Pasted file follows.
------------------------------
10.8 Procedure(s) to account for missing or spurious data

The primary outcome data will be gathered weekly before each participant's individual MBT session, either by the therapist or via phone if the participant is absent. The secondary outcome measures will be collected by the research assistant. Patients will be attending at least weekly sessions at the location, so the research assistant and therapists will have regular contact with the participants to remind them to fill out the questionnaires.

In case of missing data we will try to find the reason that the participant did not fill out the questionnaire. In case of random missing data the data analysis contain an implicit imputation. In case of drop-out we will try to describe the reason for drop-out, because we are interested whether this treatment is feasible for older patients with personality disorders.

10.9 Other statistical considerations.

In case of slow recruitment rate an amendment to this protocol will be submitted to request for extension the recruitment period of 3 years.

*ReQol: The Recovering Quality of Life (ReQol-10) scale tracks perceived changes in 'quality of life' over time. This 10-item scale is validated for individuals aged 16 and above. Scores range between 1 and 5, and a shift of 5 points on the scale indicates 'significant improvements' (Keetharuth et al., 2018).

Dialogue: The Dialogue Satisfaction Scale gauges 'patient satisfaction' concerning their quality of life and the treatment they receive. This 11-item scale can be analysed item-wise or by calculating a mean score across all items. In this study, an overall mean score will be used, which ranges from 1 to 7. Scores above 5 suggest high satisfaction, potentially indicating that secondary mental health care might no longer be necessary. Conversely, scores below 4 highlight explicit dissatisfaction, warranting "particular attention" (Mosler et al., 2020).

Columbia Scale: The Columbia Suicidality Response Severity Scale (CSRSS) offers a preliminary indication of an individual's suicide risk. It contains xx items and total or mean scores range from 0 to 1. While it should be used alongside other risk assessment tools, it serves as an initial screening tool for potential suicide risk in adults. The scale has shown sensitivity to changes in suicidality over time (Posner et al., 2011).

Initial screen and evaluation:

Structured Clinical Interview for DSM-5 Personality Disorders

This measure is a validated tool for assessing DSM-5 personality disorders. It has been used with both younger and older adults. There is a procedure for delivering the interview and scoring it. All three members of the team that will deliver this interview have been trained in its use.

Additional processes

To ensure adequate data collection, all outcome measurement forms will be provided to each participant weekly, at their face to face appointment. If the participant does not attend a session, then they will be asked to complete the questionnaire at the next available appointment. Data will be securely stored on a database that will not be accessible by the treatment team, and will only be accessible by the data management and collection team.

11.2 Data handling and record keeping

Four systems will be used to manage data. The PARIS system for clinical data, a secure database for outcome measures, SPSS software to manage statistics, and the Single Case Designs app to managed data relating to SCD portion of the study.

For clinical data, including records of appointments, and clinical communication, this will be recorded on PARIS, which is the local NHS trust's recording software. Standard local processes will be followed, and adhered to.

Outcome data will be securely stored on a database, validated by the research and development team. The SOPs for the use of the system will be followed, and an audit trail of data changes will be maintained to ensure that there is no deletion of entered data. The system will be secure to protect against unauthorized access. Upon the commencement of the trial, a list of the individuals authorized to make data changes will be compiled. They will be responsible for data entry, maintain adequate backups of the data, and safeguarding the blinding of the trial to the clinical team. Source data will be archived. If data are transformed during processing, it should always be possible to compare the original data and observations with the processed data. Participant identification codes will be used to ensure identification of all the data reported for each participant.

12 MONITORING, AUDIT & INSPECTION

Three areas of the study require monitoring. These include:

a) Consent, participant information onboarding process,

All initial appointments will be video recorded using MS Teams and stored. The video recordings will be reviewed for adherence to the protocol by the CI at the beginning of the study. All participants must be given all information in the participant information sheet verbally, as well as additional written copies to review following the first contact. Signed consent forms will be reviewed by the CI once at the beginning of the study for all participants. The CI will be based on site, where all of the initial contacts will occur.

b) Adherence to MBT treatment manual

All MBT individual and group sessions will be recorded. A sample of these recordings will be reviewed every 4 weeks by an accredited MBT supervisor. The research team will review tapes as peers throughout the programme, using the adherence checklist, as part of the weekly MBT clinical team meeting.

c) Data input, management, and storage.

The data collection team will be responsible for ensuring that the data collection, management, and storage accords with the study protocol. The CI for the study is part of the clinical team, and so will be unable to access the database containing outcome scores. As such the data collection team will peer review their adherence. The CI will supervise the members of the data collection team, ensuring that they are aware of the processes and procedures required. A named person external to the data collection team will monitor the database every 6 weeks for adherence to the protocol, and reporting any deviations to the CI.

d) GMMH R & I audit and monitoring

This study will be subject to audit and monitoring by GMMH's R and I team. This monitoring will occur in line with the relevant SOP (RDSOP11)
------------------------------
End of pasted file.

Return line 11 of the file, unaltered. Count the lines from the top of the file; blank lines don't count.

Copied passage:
This measure is a validated tool for assessing DSM-5 personality disorders. It has been used with both younger and older adults. There is a procedure for delivering the interview and scoring it. All three members of the team that will deliver this interview have been trained in its use.